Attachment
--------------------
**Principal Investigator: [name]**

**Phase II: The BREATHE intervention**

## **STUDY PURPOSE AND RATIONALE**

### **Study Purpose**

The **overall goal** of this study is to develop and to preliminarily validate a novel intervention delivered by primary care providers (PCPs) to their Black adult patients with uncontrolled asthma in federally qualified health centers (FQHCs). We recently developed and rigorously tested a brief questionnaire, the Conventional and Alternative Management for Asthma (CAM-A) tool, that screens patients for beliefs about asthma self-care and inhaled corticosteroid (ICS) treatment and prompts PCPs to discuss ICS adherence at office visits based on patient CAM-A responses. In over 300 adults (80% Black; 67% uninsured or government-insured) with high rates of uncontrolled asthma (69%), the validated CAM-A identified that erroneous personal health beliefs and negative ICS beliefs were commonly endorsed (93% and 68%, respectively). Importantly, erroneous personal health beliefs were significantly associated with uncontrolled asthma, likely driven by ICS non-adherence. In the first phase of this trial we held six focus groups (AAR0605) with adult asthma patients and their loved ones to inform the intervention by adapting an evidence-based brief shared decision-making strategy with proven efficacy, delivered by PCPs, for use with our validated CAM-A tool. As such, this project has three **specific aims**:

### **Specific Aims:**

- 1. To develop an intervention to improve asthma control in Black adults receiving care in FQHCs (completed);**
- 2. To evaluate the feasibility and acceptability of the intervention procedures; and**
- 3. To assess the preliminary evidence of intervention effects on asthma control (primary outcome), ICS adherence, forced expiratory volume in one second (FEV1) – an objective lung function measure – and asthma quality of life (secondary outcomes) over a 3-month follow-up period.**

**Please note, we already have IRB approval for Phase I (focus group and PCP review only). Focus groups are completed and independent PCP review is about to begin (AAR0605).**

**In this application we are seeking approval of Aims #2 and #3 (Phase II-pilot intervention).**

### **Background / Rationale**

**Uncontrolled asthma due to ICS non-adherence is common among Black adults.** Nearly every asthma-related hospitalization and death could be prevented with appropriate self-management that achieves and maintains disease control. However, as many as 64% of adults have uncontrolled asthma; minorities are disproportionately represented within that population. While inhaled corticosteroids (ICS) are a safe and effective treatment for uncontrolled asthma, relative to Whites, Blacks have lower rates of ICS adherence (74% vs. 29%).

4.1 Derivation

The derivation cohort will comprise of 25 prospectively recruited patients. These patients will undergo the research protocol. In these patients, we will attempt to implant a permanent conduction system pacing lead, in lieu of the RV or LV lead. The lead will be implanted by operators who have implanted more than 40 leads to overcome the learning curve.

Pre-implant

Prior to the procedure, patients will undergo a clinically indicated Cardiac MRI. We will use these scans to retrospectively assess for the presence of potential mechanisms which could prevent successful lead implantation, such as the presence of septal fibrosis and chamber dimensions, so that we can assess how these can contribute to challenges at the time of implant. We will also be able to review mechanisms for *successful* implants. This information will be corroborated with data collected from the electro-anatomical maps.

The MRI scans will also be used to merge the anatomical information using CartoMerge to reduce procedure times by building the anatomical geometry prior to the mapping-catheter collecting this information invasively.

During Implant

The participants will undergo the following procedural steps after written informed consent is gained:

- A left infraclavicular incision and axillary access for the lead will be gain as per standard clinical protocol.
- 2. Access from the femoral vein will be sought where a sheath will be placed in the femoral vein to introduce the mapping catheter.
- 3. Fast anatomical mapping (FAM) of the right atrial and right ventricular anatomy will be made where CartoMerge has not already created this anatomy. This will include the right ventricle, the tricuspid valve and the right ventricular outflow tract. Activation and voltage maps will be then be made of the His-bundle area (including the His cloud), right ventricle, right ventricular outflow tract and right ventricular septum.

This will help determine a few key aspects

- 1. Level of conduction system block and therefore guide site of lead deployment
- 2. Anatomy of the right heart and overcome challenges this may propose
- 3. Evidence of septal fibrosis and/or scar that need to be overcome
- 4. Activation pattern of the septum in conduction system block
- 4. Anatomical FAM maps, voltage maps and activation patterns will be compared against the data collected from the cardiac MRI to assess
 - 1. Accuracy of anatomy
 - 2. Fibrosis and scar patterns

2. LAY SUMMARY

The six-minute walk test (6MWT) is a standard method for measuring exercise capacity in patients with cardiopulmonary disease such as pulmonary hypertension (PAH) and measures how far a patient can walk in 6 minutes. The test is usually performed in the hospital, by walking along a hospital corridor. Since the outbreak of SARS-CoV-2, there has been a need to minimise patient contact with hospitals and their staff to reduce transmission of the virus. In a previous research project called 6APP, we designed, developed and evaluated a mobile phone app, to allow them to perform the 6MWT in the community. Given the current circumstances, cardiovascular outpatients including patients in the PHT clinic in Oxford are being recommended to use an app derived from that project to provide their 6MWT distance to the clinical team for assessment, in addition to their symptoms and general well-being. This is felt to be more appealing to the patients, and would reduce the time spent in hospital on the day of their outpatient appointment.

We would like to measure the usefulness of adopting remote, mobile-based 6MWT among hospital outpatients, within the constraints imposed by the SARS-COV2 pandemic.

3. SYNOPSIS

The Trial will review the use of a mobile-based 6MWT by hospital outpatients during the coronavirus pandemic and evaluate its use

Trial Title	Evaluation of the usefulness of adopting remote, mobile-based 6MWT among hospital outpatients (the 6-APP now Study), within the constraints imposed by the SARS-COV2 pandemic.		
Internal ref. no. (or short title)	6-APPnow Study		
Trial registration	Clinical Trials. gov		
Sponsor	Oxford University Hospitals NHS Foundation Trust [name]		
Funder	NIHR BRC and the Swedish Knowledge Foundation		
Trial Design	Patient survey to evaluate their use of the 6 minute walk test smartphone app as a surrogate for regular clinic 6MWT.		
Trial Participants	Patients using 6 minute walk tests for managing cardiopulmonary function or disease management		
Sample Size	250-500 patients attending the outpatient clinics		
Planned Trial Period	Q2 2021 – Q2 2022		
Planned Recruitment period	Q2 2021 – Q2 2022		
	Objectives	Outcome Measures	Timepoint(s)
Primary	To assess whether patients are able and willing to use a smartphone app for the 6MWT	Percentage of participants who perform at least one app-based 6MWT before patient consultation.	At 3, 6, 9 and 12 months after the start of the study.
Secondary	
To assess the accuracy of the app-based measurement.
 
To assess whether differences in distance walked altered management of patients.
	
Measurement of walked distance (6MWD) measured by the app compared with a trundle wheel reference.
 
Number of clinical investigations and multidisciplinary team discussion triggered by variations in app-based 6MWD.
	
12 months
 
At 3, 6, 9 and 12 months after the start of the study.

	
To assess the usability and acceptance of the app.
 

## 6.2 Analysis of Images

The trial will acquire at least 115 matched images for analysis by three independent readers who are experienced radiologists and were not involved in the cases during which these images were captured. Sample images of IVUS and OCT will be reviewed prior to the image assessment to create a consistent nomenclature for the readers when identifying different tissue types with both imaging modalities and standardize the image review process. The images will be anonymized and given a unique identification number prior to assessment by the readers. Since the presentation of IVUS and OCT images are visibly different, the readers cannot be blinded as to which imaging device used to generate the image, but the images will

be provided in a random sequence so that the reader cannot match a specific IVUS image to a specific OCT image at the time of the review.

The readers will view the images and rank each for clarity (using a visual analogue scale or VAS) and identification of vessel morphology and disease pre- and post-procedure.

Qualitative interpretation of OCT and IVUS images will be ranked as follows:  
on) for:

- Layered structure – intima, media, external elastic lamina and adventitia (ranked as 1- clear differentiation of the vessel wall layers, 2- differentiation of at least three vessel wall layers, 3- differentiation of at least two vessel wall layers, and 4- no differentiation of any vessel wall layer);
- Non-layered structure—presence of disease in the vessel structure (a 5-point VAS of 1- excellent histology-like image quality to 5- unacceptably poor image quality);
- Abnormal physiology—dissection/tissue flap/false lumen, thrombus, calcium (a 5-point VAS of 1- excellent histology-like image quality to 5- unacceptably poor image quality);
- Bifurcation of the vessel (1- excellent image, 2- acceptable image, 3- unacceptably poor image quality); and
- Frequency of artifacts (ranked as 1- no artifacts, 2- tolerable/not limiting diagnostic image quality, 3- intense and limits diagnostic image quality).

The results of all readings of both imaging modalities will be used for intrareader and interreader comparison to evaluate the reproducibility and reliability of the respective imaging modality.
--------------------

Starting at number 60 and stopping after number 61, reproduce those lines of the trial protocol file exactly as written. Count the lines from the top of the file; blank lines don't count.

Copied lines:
The readers will view the images and rank each for clarity (using a visual analogue scale or VAS) and identification of vessel morphology and disease pre- and post-procedure.

Qualitative interpretation of OCT and IVUS images will be ranked as follows:  